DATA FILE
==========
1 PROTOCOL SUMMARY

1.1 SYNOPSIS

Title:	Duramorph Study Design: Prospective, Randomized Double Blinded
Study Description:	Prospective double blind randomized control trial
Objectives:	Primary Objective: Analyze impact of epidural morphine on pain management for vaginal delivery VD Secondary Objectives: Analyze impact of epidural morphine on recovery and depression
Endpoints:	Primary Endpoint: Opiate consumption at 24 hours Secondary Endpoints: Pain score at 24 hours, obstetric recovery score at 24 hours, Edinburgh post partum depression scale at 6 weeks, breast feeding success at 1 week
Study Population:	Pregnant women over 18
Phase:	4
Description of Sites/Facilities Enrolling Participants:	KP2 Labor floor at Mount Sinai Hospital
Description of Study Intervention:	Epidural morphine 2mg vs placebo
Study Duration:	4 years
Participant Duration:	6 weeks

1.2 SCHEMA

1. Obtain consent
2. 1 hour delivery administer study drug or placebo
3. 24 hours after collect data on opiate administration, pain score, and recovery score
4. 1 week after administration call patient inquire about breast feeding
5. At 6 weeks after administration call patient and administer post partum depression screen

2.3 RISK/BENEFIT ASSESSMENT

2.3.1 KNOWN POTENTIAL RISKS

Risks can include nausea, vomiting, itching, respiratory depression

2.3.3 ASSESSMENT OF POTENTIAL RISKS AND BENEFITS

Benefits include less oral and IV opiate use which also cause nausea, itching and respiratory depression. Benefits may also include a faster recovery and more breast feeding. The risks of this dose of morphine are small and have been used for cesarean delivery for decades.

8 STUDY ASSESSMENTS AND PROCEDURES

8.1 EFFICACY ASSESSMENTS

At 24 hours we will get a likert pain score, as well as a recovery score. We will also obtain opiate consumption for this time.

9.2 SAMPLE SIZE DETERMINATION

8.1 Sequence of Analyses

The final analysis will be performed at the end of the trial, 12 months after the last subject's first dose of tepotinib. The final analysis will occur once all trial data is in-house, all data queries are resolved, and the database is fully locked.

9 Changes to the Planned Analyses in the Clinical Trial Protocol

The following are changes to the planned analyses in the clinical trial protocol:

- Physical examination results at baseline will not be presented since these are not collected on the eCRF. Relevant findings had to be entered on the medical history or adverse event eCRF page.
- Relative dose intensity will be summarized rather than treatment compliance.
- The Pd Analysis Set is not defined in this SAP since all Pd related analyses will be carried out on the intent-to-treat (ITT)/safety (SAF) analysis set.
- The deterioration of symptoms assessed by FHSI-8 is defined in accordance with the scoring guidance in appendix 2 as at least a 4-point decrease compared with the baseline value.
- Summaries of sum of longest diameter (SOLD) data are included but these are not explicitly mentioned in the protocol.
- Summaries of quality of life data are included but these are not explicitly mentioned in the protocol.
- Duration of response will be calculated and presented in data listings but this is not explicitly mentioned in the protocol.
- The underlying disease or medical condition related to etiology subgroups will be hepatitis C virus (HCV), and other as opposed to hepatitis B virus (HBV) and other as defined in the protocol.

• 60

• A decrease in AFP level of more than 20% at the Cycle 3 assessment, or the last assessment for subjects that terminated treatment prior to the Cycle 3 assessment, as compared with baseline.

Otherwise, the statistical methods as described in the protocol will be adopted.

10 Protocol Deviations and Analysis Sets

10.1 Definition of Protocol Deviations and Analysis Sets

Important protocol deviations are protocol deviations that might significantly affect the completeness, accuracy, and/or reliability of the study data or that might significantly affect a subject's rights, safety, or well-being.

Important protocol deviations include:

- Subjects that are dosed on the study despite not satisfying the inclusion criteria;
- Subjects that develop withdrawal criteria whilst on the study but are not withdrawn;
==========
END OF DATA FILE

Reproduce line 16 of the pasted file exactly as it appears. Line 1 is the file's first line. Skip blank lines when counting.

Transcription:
3. 24 hours after collect data on opiate administration, pain score, and recovery score